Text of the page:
- The Shanghai Stock Exchange is zeroing in on any corporate actions that may present financial risks to the market, official state media Xinhua reported Saturday
- A key area of focus is reportedly to keep companies from obscuring the real reason behind deals by employing tricks like complex agreements to transfer ownership
- A recent deal between Dalian Wanda and Sunac used an unconventional deal structure, raising questions in industry and government
China continues to step up oversight of its financial system in efforts to rein in threats to market stability.
The Shanghai Stock Exchange is zeroing in on any corporate actions that may present financial risks to the market, official state media Xinhua reported Saturday. One particular area of focus is to keep companies from obscuring the real reason behind deals by employing tricks like complex agreements to transfer ownership, the report said.
That comes after a recent deal between private conglomerate Dalian Wanda and publicly-listed real estate developer Sunac used an unconventional deal structure, raising questions in industry and government. Beijing has been working to strengthen regulatory oversight to boost investor confidence after a giant stock market crash in 2015 wiped out trillions in market value.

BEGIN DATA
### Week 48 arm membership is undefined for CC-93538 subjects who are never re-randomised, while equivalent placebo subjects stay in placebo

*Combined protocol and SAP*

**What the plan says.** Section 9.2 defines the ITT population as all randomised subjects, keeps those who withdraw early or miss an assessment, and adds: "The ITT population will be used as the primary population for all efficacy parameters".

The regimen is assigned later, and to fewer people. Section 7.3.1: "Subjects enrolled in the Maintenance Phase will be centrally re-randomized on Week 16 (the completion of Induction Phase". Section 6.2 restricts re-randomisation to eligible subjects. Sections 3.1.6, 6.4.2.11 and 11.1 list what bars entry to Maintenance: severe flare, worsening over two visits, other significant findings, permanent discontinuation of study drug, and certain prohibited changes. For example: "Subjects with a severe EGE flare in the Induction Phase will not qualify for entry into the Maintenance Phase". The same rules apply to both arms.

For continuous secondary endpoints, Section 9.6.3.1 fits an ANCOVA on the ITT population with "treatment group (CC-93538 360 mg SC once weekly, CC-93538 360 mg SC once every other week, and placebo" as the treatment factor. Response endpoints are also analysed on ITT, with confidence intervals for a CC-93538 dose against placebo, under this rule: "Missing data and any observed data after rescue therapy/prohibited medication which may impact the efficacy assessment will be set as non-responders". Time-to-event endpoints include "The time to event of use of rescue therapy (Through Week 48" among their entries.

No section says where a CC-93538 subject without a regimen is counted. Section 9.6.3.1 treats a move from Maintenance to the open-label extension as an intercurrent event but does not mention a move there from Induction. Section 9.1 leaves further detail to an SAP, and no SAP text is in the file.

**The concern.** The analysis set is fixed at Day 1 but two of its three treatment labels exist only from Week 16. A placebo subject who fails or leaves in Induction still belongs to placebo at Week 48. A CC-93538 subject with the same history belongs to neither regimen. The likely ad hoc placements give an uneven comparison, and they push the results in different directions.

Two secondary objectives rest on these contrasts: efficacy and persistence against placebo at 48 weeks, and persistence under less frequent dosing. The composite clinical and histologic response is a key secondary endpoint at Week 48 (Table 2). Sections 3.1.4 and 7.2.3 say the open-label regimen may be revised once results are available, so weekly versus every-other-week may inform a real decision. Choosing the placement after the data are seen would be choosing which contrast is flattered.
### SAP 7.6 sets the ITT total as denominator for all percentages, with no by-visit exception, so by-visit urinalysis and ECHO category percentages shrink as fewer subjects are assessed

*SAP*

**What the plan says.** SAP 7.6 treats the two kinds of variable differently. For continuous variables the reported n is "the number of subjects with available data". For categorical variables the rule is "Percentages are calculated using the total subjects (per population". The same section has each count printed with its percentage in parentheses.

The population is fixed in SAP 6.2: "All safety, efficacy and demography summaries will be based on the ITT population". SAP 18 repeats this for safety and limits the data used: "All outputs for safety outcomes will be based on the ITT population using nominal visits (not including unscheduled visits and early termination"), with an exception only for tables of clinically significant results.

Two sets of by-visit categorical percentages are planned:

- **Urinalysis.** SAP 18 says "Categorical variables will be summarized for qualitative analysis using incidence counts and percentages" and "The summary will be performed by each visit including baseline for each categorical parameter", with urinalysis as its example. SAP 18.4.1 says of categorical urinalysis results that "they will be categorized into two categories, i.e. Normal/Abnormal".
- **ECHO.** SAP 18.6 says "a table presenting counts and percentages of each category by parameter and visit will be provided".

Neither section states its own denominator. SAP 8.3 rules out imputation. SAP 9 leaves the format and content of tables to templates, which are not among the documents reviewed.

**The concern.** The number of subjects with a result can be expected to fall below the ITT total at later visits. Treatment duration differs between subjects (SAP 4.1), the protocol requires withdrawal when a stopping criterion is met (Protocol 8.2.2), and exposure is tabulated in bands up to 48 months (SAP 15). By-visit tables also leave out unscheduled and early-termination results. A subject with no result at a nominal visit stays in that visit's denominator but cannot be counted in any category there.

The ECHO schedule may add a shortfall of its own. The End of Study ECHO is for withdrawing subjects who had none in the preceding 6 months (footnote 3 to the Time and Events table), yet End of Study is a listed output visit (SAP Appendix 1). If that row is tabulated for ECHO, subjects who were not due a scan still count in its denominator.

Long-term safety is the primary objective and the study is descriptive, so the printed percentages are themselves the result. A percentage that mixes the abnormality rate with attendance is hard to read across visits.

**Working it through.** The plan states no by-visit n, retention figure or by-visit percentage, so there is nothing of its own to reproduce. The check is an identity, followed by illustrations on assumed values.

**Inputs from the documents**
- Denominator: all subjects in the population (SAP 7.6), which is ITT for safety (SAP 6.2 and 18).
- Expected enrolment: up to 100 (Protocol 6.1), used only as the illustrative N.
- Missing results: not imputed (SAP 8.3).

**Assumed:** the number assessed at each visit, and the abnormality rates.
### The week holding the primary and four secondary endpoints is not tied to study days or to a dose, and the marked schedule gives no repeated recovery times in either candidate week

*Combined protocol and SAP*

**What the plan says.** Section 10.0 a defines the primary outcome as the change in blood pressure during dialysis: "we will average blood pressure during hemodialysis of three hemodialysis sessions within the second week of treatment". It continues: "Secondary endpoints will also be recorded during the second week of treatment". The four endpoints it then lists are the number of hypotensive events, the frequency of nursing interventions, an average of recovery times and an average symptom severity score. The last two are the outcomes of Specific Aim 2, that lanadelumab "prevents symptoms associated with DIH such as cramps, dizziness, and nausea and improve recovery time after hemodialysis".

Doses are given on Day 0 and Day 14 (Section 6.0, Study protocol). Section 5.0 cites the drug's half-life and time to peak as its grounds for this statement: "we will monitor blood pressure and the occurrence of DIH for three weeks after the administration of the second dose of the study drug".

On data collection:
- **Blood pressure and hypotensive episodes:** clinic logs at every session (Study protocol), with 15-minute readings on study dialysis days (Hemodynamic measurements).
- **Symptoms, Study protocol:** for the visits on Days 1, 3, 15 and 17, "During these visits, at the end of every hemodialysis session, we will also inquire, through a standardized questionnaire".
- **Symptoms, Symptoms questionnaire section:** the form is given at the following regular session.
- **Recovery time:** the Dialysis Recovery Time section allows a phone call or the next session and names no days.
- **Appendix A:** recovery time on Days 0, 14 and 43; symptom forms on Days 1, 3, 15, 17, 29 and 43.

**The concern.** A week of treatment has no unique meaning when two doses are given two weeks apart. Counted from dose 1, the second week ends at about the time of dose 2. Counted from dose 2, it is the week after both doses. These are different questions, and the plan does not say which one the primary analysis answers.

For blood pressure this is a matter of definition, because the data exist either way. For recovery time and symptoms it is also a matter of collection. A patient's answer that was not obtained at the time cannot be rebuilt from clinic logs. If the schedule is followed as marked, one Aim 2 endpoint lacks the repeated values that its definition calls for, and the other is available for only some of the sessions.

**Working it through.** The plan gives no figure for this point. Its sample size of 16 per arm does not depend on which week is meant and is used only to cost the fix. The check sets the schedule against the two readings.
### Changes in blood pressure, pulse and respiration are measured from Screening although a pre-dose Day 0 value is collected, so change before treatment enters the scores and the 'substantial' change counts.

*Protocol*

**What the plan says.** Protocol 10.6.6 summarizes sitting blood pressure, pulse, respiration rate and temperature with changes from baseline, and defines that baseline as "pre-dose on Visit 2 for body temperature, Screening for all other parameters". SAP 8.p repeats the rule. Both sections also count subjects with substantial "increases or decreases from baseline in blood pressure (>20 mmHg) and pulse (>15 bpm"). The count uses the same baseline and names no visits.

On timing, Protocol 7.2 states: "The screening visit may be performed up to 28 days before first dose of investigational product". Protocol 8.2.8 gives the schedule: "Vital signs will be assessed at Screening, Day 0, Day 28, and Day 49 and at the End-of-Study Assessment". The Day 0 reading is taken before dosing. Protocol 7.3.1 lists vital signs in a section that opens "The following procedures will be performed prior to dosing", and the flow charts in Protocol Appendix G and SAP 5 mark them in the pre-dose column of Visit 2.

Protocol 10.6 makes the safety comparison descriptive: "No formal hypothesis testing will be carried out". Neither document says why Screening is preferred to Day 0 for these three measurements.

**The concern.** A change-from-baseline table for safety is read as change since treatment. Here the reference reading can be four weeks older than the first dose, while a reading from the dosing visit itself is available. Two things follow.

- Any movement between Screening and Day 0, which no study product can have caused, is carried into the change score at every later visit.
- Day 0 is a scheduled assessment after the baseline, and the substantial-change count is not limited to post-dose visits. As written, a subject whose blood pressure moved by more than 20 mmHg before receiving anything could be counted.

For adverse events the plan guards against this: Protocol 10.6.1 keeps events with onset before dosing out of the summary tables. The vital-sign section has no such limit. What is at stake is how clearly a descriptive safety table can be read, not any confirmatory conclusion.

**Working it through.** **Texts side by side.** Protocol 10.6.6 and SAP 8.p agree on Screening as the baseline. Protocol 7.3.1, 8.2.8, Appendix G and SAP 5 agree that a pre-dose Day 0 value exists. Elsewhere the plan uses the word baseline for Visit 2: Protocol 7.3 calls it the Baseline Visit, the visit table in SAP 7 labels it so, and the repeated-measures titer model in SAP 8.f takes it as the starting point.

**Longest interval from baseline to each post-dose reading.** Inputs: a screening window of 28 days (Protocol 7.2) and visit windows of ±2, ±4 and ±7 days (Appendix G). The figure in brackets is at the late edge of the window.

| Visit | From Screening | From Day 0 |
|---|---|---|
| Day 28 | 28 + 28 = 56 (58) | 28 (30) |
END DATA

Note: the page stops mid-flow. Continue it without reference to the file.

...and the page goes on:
Meanwhile, China's slowing pace of growth has challenged market stability. Analysts expect that downward growth trend to continue, which would likely affect company performance.
"China's economy is showing signs of peaking as the positive factors — exports, industrial investment and property investment — supporting the economic rebound in 2017 may start to lose steam in 2018," Credit Suisse analyst Vincent Chan wrote in a recent note. "We believe the earnings upgrade cycle is coming to an end."
Greater regulation is also coming amid massive capital outflows, which can affect volatility in the yuan. Much of that scrutiny has come after Chinese companies expanded quickly abroad, spending around $200 billion in outbound deals last year, according to Dealogic. Beijing has moved to crack down on those acquisitions abroad to restrict the amount of money flying offshore and to control risks related to the debt involved.
Many of those firms investing internationally are private with publicly listed subsidiaries, which means what the parent company does can at times be unclear to the investing public. That's yet another cause for regulators' concern.
Last week, an industry group controlled by the country's securities regulator also banned more than 1,000 funds and individuals from investing in IPOs for up to a year — part of wider efforts to crack down on market manipulation.
Still, experts say more needs to be done to shore up China's markets in the long run.
Liu Shiyu, the head of the China Securities Regulatory Commission, "has so far slow-rolled or watered down the most promising reforms," Christopher Beddor, who covers Asia for consultancy Eurasia Group, said in a note.
The Shanghai composite edged down in early trade on Monday.